Doesn't the success of bitcoin reflect the need for an apolitical, state-free currency, made possible by digital technology?
We mustn't conflate bitcoin and the blockchain technology it uses. Blockchain is an innovation that the Banque de France is testing with interest. Aside from this, illusions of a private "currency" go way back but have never stood the test of time.
Let us turn to financial issues. An agreement has finally been reached on Basel III banking regulations, after two years of talks. Is it a milestone for European banks?
The agreement of 7 December has delivered three essential achievements, thanks in particular to the steadfast determination of the French negotiators. The commitment to international regulations, initiated following the 2008 crisis, has been shored up: allowing for unilateral deregulation would have been a huge step backwards. The smooth financing of our economy is fully ensured: French banks will all be able to comply with Basel III through normal allocations of profits to reserves. Lastly, the agreement permanently clarifies the rules of the game: there will not be a Basel IV.
Now that this framework has been stabilised, and the Banking Union project has made significant strides, will there be an increase in banking sector consolidation?
Having more pan-European banks would be a welcome development, in order to improve the cross-border circulation of our abundant savings in Europe. It is the banks that make these strategic choices: it is up to them to make headway now that Basel III is providing visibility. As regulators, we could make further progress in order to ensure that there are the fewest possible obstacles between countries, but this mustn't be a prerequisite.
Are French banks the best-positioned to consolidate the market?
Not only. When you look at the European banking landscape, there are potentially bigger players in Spain, Italy, Germany, in the Netherlands, etc.
Are banks over-lending in France?
Let us first look at the good news: there is no credit rationing in France. Regulatory requirements haven't curbed bank lending, which has risen by over 6% to households and companies alike. Credit is clearly warranted when it is used to finance an investment project. But certain excesses may raise questions for financial stability. For instance, there has recently been deterioration in the debt-to-equity ratio of large firms, due in particular to expensive acquisitions. The High Council for Financial stability (HCSF), chaired by Bruno Le Maire, is meeting this Friday and will decide whether or not this situation warrants macroprudential measures.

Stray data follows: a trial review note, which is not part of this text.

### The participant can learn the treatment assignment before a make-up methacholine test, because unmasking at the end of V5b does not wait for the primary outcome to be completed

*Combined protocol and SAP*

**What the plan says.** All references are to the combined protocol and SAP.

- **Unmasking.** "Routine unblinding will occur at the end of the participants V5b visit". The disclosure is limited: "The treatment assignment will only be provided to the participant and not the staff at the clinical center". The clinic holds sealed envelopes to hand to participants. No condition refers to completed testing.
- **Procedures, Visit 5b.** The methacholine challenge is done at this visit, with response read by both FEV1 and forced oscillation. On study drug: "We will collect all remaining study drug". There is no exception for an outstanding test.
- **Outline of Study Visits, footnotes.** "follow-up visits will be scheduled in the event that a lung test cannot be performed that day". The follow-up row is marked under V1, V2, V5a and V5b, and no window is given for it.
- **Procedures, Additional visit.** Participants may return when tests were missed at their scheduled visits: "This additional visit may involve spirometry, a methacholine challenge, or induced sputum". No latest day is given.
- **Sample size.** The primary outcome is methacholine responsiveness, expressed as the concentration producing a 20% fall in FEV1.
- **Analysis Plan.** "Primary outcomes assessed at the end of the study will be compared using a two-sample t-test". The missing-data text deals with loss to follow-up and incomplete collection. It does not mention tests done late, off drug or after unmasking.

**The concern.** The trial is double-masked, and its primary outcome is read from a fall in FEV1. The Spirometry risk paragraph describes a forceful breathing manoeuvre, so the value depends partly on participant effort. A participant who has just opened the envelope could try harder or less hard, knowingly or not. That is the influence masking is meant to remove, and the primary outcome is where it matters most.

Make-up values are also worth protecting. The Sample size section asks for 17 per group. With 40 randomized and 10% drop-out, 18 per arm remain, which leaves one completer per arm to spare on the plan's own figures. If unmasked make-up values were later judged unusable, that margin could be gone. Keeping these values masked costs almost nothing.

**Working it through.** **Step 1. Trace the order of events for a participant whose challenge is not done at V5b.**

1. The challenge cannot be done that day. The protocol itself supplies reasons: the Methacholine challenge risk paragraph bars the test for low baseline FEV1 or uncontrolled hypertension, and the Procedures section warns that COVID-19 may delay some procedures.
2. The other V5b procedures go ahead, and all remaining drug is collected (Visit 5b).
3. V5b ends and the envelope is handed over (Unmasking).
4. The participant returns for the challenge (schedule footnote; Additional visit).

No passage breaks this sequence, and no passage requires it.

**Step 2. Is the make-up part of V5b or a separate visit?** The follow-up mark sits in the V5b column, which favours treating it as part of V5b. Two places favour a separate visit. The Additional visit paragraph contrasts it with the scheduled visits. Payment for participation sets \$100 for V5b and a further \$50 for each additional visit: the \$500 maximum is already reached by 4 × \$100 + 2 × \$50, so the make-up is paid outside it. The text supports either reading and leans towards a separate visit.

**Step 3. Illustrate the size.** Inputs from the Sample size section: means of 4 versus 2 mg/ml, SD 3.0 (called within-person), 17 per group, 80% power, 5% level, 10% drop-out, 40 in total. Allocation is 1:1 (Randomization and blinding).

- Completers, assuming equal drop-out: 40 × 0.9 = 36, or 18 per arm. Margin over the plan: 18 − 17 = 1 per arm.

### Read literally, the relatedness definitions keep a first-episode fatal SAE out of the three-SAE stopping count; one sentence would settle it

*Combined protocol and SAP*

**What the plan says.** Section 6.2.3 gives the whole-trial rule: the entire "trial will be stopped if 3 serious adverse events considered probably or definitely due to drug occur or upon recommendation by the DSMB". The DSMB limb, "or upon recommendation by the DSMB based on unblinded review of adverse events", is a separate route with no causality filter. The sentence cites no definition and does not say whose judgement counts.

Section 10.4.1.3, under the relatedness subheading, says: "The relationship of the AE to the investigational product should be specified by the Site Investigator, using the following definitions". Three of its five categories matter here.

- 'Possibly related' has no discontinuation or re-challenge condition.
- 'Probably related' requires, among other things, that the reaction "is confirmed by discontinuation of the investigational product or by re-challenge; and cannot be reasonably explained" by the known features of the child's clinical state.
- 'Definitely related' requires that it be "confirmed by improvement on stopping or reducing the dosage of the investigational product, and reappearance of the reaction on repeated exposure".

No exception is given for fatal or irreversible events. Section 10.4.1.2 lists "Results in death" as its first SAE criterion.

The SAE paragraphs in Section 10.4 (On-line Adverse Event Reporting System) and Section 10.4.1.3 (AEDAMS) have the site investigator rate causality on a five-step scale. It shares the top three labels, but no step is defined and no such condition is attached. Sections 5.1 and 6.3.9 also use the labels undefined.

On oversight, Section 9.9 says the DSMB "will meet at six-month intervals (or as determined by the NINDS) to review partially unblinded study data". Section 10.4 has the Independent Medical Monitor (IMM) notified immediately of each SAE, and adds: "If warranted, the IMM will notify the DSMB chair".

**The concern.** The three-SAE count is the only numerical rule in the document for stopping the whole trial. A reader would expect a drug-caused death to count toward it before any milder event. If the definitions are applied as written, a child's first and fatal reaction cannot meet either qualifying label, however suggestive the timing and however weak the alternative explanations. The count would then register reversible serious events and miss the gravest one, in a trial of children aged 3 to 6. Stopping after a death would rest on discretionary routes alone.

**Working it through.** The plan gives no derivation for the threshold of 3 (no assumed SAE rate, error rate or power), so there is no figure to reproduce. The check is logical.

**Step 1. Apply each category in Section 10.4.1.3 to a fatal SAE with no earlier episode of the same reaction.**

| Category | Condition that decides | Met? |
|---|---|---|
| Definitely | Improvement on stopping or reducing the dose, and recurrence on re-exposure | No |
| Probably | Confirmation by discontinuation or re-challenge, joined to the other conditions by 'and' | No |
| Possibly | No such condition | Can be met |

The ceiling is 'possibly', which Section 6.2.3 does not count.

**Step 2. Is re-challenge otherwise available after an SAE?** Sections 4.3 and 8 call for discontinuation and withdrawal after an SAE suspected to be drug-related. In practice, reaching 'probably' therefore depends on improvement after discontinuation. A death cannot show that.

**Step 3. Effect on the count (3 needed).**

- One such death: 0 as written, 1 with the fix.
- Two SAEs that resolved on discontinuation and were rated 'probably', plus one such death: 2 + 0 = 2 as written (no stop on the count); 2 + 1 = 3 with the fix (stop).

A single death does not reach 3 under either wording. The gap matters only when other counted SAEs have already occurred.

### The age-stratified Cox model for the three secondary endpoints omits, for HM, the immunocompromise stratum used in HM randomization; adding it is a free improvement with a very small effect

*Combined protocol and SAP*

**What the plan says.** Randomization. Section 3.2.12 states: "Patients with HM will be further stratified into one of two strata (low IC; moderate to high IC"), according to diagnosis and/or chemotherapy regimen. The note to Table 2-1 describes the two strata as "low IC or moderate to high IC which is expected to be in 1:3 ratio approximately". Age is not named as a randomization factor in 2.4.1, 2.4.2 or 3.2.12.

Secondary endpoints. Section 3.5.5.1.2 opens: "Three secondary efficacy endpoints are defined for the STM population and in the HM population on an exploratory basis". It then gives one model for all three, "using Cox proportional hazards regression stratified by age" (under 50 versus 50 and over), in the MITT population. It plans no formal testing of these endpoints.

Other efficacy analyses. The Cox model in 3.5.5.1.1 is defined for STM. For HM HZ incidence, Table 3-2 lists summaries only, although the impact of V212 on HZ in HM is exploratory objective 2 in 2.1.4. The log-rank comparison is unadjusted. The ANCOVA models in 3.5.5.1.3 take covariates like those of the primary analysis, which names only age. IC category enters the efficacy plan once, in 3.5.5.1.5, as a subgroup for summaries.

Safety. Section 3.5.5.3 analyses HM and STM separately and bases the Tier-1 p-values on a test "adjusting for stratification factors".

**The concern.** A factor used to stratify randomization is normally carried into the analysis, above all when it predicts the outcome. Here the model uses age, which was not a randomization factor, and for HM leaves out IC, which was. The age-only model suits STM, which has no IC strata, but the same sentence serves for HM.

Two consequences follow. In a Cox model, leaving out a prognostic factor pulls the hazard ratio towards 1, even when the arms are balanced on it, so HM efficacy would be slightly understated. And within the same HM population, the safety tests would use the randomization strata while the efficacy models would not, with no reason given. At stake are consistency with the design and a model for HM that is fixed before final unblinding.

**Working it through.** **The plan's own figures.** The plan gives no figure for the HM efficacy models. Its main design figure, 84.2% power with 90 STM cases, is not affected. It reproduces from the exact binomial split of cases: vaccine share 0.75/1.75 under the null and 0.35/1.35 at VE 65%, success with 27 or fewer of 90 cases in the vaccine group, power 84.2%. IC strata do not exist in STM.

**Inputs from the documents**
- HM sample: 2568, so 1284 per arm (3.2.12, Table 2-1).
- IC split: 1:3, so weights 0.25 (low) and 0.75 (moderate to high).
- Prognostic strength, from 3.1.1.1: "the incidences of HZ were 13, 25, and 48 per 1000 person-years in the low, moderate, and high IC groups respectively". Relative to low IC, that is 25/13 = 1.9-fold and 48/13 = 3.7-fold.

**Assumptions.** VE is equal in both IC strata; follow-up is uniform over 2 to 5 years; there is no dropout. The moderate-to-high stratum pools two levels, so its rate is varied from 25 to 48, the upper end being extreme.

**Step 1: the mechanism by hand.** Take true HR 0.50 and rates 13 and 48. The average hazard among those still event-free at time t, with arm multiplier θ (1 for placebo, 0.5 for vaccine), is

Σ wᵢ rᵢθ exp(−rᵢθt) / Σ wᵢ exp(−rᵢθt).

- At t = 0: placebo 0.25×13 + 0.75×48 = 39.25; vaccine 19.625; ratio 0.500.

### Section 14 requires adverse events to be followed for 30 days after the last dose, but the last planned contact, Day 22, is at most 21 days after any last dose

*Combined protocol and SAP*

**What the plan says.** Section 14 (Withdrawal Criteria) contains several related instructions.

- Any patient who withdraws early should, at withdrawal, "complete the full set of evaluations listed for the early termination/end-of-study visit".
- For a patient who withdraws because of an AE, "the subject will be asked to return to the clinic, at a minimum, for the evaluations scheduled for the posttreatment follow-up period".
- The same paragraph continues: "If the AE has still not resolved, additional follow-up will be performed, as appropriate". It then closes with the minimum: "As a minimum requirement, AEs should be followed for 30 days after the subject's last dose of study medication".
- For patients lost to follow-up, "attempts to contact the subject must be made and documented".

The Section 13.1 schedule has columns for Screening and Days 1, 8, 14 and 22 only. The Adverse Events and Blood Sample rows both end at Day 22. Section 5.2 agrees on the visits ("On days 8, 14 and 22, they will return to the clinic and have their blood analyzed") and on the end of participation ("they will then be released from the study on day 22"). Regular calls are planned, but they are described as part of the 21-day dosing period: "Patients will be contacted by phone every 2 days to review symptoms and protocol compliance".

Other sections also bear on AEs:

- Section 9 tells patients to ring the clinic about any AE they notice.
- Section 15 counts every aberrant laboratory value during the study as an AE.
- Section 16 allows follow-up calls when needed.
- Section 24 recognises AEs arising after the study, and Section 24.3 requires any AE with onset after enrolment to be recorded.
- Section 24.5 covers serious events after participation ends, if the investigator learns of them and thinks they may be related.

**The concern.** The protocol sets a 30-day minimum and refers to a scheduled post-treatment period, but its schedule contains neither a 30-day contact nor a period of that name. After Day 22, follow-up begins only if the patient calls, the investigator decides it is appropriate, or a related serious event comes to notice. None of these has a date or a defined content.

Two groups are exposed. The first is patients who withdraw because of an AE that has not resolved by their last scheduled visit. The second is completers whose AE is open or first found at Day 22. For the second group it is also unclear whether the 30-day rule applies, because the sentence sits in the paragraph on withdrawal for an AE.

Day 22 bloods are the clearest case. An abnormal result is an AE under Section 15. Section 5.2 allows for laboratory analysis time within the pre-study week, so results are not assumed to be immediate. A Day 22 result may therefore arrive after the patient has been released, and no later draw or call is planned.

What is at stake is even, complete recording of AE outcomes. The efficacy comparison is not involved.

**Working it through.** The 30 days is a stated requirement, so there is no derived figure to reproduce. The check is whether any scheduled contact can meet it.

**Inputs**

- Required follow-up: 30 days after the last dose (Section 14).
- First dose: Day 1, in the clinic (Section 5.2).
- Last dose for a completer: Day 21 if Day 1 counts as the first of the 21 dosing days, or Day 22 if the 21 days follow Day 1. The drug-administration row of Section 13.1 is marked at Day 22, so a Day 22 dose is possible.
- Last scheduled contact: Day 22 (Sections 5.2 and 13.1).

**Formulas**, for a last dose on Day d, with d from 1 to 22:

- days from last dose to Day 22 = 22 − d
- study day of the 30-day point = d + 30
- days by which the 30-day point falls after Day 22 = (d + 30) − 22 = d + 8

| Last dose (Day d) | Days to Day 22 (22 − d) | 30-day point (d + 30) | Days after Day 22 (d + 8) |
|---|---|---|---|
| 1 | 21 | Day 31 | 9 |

At the European Council meeting this weekend, the reforms to be implemented in the euro area will be discussed. Emmanuel Macron has made proposals, as has the Commission. What does the ECB want?
We like to remember the words of Kennedy: "The time to repair the roof is when the sun is shining." It is not enough to merely savour the recovery, but we must take advantage of it to tackle the shortcomings of the euro area. Monetary Union is a success, but Economic Union still remains largely to be built. In this respect, the latest proposals by the Commission are cautious, somewhat overly so. Personally, I advocate four accelerators. First, we need better macroeconomic coordination in Europe: greater stimulus in Germany and the Netherlands, if there are more reforms in France and in Italy. At the microeconomic level, a Financing Union for Investment and Innovation should really be the priority: we would benefit hugely from a better channelling of Europe's EUR 350 billion savings surplus into equity, digitalisation and the energy transition. The third accelerator would be a euro area budget that finances European common goods. In addition to these levers, at the institutional level, I am in favour of a euro area Finance Minister and Parliament.
How many jobs from London can we expect from Brexit?
It is too early to give an accurate post-Brexit figure, but Paris is seeing a number of successes, thanks to the strength of its market activities and the arrival of the EBA.
The reform of the Banque de France caused quite a stir with your trade unions…
In order to be an efficient public service in the 21st century, the status quo is not an option. The staff of the Banque de France is engaged in an ambitious transformation, aimed at maintaining or strengthening our services while significantly reducing our costs, by around 10% in current euro by 2020. Our headcount will come down by 20%, even though we are continuing to recruit new talent.